The varieties of the German dialects of the present are too numerous to be described here. It may suffice to state that the old divisions of Low German, Midland, and Upper German dialects are still applicable. Among the first, the Western or Westphalian dialects are distinctly marked by the pronunciation of g initial as a gh, or voiced ch (sometimes even voiceless), ad the use of numerous dipthongs, both long and short, instead of simple vowels. The principal sub-divisions of Midland German are the Lower Rhenish or Middle Frankish dialect (including the German dialects of Transylvania), South-Western and Eastern or High Frankish, Hesseian, Thuringian, Saxon, and Silesian. Alemannian is divided into the three main groups of Swabian, Alsatian, and Swiss, while Bavarian is constituted by several subdialects spoken in Bavaria and Austria. The study of these dialects has been carrried on the Germany for a considerable time,4 but not always very successfully, especially so far as phonology is concerned ; for many observers, while well-trained in all the disciplines of the older school of philology, have been totally ignorant of the simplest laws of phonetics. It is only within the last few years that the value of phonetic studies (although they began in German researches) has been duly recognized in the country of their origin, and dialectology has not hitherto gained much by the more theoretical study of general phonetics. Some excellent beginnings indeed have been made, among which Dr Winteler’s book on his native Swill dialect holds by far the foremost rank;5 but it is probable that a long time must yet elapse before Germany can prossess so well trained and independent a school of phonetists as that which already exists in England headed by Mr A. Melville Bell and Mr Alexander J. Ellis. Not till then, however, can a real history of the German language be written. (E. SI.)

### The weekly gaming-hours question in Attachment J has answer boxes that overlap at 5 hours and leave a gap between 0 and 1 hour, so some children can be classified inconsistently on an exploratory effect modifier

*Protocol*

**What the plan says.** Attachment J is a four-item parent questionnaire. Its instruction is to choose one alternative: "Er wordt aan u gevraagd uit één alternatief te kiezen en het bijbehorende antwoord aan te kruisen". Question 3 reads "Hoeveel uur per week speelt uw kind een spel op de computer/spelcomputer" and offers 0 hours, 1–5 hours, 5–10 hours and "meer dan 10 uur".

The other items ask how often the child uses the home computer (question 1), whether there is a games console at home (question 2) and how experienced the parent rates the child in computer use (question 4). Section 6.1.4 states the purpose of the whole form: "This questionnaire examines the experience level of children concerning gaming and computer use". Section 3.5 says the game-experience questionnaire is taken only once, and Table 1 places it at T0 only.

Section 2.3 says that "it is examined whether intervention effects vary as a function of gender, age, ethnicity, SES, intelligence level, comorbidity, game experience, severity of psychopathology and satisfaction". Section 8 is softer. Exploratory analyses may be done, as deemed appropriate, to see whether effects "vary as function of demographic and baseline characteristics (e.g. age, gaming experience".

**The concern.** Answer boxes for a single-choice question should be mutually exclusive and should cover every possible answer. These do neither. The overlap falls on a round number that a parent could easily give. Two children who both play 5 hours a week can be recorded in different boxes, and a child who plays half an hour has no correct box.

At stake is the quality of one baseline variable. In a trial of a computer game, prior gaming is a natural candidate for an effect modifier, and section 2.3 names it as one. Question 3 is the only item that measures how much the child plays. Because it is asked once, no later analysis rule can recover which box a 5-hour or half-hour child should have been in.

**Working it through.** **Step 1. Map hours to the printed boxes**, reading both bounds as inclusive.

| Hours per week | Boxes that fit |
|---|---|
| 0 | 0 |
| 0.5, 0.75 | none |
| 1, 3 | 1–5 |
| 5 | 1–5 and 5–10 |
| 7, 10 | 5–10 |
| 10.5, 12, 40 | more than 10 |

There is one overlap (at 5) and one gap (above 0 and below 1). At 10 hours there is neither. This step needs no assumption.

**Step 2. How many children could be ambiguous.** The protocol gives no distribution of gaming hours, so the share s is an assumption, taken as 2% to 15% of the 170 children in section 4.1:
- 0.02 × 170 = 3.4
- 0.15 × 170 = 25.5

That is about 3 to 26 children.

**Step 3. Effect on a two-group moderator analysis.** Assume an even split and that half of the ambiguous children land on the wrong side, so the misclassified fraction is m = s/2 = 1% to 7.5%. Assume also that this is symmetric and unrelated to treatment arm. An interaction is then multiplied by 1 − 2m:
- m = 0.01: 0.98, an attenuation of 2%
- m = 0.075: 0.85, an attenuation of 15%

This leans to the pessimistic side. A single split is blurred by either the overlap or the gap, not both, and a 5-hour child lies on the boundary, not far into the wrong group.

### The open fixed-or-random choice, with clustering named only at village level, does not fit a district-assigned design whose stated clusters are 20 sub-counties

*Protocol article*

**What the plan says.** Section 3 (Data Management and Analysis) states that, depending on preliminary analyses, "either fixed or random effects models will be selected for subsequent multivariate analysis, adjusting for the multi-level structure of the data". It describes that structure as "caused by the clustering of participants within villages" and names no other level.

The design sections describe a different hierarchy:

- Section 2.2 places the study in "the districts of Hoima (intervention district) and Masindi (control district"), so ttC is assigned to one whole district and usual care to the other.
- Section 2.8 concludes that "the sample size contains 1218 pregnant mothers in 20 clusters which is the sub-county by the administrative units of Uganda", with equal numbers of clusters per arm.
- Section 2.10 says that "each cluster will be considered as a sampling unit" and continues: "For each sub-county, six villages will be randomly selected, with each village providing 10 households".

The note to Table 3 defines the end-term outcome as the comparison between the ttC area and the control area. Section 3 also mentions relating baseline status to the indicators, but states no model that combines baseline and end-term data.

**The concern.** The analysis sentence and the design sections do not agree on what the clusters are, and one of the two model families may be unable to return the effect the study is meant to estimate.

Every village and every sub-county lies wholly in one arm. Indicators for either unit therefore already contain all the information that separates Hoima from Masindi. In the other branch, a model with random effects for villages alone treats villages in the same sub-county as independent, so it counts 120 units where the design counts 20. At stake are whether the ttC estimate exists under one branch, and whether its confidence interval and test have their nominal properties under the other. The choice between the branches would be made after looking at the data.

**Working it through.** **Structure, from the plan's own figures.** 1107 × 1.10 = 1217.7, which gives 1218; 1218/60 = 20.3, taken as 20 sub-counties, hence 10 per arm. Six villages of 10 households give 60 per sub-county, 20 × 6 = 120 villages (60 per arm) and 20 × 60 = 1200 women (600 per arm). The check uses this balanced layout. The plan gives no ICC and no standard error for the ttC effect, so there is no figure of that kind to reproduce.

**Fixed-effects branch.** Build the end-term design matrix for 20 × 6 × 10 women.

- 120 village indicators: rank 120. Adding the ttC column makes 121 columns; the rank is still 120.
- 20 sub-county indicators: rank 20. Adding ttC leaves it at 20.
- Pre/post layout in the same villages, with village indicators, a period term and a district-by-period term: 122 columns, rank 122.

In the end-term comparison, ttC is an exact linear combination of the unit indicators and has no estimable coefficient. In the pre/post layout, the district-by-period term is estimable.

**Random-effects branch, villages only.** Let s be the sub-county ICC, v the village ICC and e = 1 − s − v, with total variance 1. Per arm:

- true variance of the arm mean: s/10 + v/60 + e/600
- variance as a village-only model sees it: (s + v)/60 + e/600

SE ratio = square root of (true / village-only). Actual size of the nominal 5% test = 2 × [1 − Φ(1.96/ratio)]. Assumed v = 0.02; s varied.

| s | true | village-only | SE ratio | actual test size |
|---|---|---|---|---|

FOOTNOTE (p. 520)

(1) The particulars which follow are chiefly taken from an able sketch by Dr E. Wülcker, Die Entstehung der kursächsischen Kanzleisprache. See Zeitschrift des Vereins für thüringische Geschichte, ix. p. 349.

(2) Tischreden, ch. 69. Dr Wülcker assign these words to the year 1545.

FOOTNOTE (p. 521)

(1) For fuller particulars readers are referred to H. Rückert, Geschichte der neuhochdeutschen Schriftsprache, 2 vols., Leipsic, 1875.
(2) Foreigners are easily detected by their generally inserting a real vowel-sound before the l, n.
(3) For more accurate descriptions of the German sounds see E. Sievers, Grundzüge der Lautphysiologie, Leipsic, 1876.
(4) A very full list of books referring to German dialectology has been given by C. H. Herrmann, Bibliotheca Germanica, Halle, 1878, p. 67 sqq.
(5) J. Winteler, Die Kerenzer Mundart des Kantons Glarus, Leipsic, 1876. This is indeed the only work that can be justly compared with Dr J. A. H. Murray’s Dialect of the Southern Countries of Scotland published in 1873.